In midsummer 1910 the artists Paul Henry and his wife Grace crossed the bridge into Achill Island, on the west coast of Co Mayo. They were both competent artists, but for Henry Achill was to be his great inspiration, leading to a style and an interpretation of the west of Ireland landscape that was to make him famous, and his work instantly recognisable.
After only a couple of days on Achill he took his return railway ticket out of his pocket, and, in his own words he: ‘tore it into small pieces and scattered the fragments into the sea’. Achill Island would be his inspiration, and his first step into brilliantly interpreting the western light, its people and landscape in ochres and blues. On that first visit the Henrys had planned to stay for two weeks but remained there until 1919. By that time Paul was an established artist and his paintings were selling well; Grace was to find success and happier times later.
Taking the early morning train from Dublin the Henrys travelled to Achill, noting how the look of the countryside slowly changed and, as Henry put it, ‘the dim misty blue shapes of mountains began to show on the horizon.’ Beyond Westport he ‘ran eagerly from one side of the now empty [he ignores Grace’s presence] carriage to the other as the strange new country spreads out towards the sea. I was as excited as a schoolboy,’ he commented, ‘and I had a strange feeling that this was a home coming and not merely an adventurous journey into a strange country.’
The rail journey ended at Achill Sound, and from there the Henrys took a ‘long car’ across the island to Dugort village. ‘I little knew that day that Achill was going to mean as much to me as Paris had meant in my younger days.’
Project a stillness
Paul Henry (1876 - 1958 ) came from Belfast and studied art in Paris where, at that time, the art scene blazed with talent. He studied with Constance Gore Booth (later Countess Markievicz ) and the West Cork artist Egerton Coghill. He met his wife Grace Mitchell, a Scottish artist, and both shared their admiration for the American artist James Abbott McNeill Whistler.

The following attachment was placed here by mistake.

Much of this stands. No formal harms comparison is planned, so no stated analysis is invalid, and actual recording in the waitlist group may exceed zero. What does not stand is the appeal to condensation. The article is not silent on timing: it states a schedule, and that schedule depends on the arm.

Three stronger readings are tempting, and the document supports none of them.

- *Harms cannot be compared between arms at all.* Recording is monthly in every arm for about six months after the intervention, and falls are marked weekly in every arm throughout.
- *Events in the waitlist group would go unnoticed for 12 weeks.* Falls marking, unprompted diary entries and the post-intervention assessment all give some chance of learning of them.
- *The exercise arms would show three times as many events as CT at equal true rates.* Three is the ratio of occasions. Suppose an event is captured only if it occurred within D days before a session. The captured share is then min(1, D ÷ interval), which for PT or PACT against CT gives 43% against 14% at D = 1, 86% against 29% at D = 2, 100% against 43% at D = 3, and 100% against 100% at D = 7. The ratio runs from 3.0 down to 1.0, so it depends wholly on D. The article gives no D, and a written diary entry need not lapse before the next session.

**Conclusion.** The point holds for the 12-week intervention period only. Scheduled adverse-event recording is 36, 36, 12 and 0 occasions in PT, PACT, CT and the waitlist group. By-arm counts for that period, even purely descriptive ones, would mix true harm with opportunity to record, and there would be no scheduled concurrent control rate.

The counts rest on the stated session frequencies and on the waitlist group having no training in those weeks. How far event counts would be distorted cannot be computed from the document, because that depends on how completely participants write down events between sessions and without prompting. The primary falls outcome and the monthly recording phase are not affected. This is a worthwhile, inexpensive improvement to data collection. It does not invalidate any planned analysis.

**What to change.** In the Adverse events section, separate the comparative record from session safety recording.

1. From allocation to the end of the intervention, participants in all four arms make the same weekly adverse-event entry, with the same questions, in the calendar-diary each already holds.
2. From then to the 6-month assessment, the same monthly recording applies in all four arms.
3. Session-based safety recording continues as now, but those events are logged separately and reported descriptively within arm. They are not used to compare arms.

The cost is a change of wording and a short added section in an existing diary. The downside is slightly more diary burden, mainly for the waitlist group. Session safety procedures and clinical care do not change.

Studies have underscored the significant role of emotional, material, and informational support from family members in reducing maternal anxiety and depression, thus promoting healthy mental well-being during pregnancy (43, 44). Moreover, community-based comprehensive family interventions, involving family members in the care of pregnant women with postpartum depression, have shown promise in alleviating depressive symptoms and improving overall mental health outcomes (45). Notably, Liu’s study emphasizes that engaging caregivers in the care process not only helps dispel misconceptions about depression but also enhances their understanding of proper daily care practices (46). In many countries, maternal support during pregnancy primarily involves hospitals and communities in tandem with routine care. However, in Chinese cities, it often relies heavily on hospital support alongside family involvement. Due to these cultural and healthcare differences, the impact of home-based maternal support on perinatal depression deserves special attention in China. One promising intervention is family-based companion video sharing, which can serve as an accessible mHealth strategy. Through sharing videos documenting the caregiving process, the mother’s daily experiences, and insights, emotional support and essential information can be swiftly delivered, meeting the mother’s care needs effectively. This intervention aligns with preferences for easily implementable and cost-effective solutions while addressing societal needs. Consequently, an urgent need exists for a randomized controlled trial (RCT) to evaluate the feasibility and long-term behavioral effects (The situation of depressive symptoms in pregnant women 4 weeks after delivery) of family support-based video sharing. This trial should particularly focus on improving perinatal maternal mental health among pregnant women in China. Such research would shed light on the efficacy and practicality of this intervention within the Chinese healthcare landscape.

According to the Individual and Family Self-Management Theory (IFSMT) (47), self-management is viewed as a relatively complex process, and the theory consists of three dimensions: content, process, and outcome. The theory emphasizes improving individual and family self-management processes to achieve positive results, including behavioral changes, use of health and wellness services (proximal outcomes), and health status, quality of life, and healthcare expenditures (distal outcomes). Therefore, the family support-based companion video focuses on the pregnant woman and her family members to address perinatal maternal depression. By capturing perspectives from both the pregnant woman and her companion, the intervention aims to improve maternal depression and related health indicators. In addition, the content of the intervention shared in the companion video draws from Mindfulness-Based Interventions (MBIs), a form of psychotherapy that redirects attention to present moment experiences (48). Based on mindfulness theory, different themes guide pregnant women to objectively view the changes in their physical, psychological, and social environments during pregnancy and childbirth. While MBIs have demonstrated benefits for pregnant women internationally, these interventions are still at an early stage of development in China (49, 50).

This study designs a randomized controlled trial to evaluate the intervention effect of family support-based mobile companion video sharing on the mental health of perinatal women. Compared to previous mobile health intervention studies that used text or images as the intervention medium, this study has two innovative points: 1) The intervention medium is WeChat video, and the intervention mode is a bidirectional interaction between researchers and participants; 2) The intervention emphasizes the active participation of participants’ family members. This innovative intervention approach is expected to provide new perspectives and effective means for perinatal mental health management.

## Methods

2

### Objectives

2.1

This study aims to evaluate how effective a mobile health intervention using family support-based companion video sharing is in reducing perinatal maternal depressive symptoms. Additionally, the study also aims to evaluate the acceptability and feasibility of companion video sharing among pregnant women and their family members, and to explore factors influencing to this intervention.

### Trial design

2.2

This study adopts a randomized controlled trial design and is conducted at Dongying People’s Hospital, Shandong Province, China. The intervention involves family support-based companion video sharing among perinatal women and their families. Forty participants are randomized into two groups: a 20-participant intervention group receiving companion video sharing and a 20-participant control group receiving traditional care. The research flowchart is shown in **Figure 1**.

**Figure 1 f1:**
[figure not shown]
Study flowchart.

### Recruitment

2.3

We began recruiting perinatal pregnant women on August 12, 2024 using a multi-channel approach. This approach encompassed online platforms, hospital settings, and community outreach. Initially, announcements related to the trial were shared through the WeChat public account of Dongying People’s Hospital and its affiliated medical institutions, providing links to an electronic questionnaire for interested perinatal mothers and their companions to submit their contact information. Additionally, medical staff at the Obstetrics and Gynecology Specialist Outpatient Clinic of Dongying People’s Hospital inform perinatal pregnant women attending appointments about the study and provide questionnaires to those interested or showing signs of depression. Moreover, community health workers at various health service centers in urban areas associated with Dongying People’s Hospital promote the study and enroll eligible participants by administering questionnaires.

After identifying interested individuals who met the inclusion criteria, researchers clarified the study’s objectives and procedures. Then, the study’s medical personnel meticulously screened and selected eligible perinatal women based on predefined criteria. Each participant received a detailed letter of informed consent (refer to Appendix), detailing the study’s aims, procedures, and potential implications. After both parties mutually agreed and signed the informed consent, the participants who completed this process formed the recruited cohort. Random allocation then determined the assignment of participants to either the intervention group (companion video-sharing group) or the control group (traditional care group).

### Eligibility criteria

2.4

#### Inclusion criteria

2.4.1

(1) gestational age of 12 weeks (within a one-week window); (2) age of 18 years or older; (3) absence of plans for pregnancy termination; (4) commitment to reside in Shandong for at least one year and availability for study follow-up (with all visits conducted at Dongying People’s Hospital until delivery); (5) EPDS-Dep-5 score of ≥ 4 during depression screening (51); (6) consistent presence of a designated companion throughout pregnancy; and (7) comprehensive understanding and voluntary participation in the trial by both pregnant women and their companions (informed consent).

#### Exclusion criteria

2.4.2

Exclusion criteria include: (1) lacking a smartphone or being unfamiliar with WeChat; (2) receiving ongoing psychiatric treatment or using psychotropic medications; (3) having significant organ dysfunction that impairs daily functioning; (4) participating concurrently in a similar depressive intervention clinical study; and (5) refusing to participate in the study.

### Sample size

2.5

But Henry became absorbed in the peasant and countryside paintings of Jean Francois Millet, which he studied in the Louvre and who greatly influenced his stylistic approach to painting people at work in the fields and on the shore, digging potatoes, cutting rye, fetching turf, harvesting seaweed, launching a curragh or checking lobster pots. Many of his landscapes project a stillness, softened by the early morning or evening light.
‘Touch the heart’
Henry’s paintings sell for over €150,000 today, and sold well in his life time, especially in New York. His marriage to Grace did not survive his preferred lifestyle in rural Ireland. She travelled in Europe and earned a modest income from her paintings.
Henry lived with artist Mable Young, and died at their home in Bray still uncertain that he had done justice to the landscapes and people that he met and painted.
‘I often think you cannot do justice to this great country - the west of Ireland - except in words and music. God knows I wish I had the gift of one or the other as the place is inspired and inspiring; paint does not seem to touch the heart of the stuff in the same way. I wonder if this is why there has never been a really big Irish painter? I certainly feel more at home with a lump of charcoal or a brush in my clumsy incompetent hands…. but words and music are the thing here.’
NOTES: I am grateful to Mary J Murphy for prompting me to look again at Paul Henry’s wonderful paintings of Achill and Connemara however much he might protest that they do not do the landscapes justice. Mary’s book, which is a personal ovation to the island she loves, Achill Painters - an Island History (on sale €20 ) lists more than 30 writers and artists who have drawn inspiration there.
I’m grateful to SB Kennedy for his magisterial Paul Henry published by Yale University Press 2000, for my quotations this week.